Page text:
Weekly political news round up – 24th September

October 1, 2018 in Uncategorized by Whitehouse

Political and Parliamentary Monitoring
Week Commencing 24th September 2018

 

Labour has attacked the Government’s cuts to public health budgets, as the Party held its annual conference in Liverpool. Shadow Secretary of State for Health, Jonathan Ashworth, told delegates that 85% of local authorities in the country had been forced to slice their public health services due to diminishing allowances from the Department of Health. Union leaders representing nurses, health visitors and midwives slammed the cuts and expressed their concern about the impact on their members. In total, over £800 million is being taken away from public health in the six years to 2020-21, according to the Opposition.

A total of 88 councils are slicing their spending on the NHS health check programme, whilst the national child measurement programme is also losing over £1 million of funding. Mr Ashworth said that “these swingeing cuts to public health budgets are short sighted, cynical and wrong.” Clare Livingstone, professional policy advisor at the Royal College of Midwives, said the budget cuts were “not logical”.

Mr Ashworth continued to attack the previous Conservative Government for the expense incurred during the previous reorganisation of the NHS, and vowed to resist cuts in Parliament. In response, a Department of Health and Social Care spokesperson said “there is always more to be done, which is exactly why we are giving £16 billion to local council to fund public health services over the current spending period.”

This news will interest the PCF greatly. It is essential to have accessible bladder and bowel issues checked in school. Without school nurses, it will take longer to receive an official diagnosis, as parents and young people are forced to access services through their GP or manage the condition independently.  Whitehouse will continue to monitor policy developments as they happen across all major party conferences.

Overview

  • NHS workforce continues to tumble
  • Local areas face tough NHS funding choices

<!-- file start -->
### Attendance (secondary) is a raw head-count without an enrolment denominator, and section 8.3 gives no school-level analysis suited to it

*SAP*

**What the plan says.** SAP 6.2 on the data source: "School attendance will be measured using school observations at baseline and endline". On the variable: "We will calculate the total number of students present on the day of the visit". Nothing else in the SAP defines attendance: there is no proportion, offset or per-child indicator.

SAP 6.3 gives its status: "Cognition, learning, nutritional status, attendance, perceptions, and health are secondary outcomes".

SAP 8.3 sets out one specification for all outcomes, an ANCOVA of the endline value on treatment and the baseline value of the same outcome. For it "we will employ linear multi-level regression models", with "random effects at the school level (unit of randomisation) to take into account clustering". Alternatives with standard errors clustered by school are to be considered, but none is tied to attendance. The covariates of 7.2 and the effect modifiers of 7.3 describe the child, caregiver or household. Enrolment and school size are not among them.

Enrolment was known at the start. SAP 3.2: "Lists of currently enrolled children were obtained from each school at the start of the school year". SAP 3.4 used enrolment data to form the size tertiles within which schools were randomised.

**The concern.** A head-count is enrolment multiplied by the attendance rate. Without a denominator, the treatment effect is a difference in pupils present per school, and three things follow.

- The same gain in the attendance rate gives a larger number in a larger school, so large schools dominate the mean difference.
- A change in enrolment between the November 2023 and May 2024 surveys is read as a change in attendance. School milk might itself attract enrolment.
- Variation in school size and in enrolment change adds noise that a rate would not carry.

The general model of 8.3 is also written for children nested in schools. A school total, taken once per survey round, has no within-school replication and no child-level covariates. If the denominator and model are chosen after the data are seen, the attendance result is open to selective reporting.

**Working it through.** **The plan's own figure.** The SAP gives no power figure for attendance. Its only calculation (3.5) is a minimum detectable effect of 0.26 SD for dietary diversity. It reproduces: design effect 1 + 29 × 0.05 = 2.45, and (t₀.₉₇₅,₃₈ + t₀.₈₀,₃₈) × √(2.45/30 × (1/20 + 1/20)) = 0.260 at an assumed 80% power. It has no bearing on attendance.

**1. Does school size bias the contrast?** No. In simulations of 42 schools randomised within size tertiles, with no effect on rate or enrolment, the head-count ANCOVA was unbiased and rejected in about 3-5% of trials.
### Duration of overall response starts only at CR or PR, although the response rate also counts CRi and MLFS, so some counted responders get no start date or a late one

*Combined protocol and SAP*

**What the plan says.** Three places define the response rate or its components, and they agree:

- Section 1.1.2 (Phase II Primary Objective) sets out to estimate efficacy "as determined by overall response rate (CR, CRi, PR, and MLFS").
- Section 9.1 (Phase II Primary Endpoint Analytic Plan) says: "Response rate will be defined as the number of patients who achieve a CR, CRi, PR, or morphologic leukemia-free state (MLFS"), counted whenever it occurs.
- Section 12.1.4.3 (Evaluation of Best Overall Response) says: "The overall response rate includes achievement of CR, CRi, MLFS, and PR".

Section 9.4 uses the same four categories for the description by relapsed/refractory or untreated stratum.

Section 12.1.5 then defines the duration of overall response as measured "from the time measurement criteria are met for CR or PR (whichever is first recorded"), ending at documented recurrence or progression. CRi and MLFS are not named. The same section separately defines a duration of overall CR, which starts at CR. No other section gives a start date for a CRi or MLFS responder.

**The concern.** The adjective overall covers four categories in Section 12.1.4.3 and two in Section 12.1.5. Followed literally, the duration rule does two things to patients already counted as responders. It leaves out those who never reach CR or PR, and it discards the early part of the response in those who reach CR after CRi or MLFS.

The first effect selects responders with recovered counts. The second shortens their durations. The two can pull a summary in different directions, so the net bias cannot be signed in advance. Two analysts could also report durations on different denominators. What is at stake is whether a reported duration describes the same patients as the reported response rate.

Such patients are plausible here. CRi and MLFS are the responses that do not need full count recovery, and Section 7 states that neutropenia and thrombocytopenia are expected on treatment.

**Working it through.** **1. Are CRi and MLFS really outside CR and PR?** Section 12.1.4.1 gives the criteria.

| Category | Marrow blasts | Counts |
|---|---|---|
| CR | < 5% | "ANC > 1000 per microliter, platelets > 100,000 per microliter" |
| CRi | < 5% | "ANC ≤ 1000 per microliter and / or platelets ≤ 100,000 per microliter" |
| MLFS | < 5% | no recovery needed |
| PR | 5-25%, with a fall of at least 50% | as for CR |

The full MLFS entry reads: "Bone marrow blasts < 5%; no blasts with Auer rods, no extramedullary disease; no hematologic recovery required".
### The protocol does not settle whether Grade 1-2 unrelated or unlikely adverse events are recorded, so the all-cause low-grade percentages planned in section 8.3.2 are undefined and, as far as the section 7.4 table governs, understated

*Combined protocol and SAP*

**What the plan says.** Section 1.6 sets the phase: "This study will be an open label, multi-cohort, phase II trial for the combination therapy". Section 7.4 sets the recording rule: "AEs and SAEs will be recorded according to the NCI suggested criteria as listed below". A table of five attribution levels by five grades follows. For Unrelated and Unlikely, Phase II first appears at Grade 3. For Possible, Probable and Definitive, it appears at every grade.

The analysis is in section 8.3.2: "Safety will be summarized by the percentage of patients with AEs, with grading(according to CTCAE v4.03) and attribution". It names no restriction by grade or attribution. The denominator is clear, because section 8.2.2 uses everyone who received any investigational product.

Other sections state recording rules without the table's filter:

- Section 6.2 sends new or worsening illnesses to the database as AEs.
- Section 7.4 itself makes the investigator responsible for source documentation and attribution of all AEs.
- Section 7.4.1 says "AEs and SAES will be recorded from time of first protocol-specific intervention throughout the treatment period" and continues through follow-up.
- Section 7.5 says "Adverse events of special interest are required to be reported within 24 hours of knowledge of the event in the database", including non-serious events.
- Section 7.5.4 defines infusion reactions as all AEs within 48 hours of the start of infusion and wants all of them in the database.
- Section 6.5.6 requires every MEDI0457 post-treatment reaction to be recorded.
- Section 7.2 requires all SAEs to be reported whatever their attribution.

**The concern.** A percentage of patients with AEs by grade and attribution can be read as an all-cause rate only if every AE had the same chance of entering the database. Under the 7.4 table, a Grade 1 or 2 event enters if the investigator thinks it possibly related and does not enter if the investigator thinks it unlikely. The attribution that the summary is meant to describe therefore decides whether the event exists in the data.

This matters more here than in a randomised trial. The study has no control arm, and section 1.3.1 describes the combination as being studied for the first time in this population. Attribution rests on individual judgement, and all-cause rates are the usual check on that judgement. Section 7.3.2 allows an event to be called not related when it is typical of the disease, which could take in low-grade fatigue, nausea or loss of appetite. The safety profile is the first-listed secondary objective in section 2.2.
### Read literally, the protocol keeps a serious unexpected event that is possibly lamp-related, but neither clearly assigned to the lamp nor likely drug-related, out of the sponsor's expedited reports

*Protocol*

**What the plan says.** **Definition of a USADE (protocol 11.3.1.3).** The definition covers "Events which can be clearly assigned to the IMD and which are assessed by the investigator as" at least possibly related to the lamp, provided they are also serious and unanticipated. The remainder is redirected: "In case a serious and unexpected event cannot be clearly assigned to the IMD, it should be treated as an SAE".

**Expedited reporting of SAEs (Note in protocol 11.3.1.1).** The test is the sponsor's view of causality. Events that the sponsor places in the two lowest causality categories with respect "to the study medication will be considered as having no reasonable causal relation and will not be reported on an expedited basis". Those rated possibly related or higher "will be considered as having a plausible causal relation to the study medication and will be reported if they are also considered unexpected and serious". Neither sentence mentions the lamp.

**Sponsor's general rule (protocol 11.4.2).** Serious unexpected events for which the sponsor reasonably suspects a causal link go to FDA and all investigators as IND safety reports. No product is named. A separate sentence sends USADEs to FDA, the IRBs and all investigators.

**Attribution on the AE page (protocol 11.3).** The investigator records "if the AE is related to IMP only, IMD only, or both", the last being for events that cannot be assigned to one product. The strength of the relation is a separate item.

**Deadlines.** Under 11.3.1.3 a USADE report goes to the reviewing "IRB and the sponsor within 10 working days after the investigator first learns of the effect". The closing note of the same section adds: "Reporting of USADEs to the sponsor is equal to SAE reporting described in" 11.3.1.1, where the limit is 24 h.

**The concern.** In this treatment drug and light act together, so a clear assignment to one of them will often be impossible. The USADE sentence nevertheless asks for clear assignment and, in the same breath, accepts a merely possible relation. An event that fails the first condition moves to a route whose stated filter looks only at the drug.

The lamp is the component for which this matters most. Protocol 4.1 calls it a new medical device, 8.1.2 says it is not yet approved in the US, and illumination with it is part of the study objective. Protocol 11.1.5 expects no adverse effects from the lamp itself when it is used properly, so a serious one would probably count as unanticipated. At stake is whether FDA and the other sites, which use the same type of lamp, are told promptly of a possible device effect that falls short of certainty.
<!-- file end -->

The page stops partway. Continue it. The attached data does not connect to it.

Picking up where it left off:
• RCN council forced to quit

 

NHS learning disability nursing workforce hits records low

Statistics released from the National Health Service have shown a sharp decline in the number learning disability nurses working in hospital and community health services in England. A total of 3,192 learning disability nurses were employed in England in June 2018, the lowest since records began in September 2009 when 5,553 were employed. The number of health visitors has also fallen significantly, to 7,910, the lowest level since October 2012.

The news comes as the NHS’s enters the second phase of its nursing recruitment drive. Over 250,000 people have visited the recruitment website since the campaign was launched three months to go to learn more about a career in nursing. The new phase will specifically target students starting their final year of A-levels or those taking a year out before university. The national campaign aims to increase the total number of applications into the NHS by 90,000 as well as to double the number of nurses returning to practice and improve retention of staff in all sectors.

Responding to news that the number of learning disability nurses and health visitors had fallen, Professor Bob Gates, a leading learning disabilities expert, said that it was a “sad reflection on the NHS that they are not able to provide the senior leadership necessary to resolve this situation, and also a poor reflection on the value placed on one of the most marginalised groups in our society – especially when we know wo much about health inequality.” We reported earlier this year that the Royal College of Nursing was warning that crisis in the number of staff vacancies risked forcing the health service to a return to the Victorian era.